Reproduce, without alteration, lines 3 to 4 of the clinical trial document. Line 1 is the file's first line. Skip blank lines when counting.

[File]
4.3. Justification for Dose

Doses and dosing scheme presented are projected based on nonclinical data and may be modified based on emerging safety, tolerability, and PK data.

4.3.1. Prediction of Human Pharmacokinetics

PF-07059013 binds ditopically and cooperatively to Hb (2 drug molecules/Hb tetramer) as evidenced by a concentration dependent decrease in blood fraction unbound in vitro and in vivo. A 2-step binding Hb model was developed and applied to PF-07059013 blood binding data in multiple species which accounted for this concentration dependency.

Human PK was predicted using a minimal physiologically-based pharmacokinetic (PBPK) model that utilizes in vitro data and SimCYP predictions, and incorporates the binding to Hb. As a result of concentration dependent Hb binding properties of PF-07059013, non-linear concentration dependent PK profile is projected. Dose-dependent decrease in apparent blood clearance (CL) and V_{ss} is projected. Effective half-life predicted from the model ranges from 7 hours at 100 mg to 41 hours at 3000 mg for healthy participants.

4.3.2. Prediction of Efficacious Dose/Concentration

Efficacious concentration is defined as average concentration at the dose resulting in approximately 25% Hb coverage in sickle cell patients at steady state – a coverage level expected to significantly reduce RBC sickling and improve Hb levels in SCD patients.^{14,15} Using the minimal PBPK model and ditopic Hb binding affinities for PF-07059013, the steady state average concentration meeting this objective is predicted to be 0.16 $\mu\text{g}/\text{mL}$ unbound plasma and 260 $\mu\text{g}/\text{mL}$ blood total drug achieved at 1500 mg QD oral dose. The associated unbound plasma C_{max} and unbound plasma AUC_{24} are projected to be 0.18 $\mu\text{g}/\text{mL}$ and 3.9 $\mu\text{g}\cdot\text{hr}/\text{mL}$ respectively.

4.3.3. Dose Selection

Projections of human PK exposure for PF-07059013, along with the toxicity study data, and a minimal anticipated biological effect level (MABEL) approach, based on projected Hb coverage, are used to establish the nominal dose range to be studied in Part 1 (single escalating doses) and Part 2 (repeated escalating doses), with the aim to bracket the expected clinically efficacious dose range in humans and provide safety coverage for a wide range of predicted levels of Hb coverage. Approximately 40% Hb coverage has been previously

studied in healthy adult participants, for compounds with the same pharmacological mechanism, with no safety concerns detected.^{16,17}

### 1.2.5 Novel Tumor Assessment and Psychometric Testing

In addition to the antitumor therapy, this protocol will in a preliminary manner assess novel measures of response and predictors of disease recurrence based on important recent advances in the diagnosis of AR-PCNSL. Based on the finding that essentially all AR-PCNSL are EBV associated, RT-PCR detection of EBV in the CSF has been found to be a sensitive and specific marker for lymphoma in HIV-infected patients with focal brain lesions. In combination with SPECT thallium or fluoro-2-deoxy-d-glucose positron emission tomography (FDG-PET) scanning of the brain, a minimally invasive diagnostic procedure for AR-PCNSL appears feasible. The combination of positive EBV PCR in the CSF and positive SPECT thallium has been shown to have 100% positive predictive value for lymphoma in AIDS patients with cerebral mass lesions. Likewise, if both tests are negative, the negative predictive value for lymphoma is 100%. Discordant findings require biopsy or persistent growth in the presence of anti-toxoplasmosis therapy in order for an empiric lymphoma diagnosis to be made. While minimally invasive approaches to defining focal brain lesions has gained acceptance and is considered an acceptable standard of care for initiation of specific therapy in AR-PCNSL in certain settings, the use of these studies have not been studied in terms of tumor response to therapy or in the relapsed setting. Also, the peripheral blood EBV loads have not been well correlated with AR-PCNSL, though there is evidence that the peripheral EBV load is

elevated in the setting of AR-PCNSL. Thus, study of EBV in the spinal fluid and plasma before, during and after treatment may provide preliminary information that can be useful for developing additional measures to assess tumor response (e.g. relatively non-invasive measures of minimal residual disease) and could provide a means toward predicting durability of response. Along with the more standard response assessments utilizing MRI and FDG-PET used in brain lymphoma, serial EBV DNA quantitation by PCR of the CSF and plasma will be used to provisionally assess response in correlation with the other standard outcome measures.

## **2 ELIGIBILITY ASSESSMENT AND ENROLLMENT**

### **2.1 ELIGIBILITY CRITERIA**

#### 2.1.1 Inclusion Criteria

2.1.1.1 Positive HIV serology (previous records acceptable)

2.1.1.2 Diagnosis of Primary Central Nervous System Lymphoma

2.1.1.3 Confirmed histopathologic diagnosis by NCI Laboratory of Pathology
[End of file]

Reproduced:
4.3.1. Prediction of Human Pharmacokinetics

PF-07059013 binds ditopically and cooperatively to Hb (2 drug molecules/Hb tetramer) as evidenced by a concentration dependent decrease in blood fraction unbound in vitro and in vivo. A 2-step binding Hb model was developed and applied to PF-07059013 blood binding data in multiple species which accounted for this concentration dependency.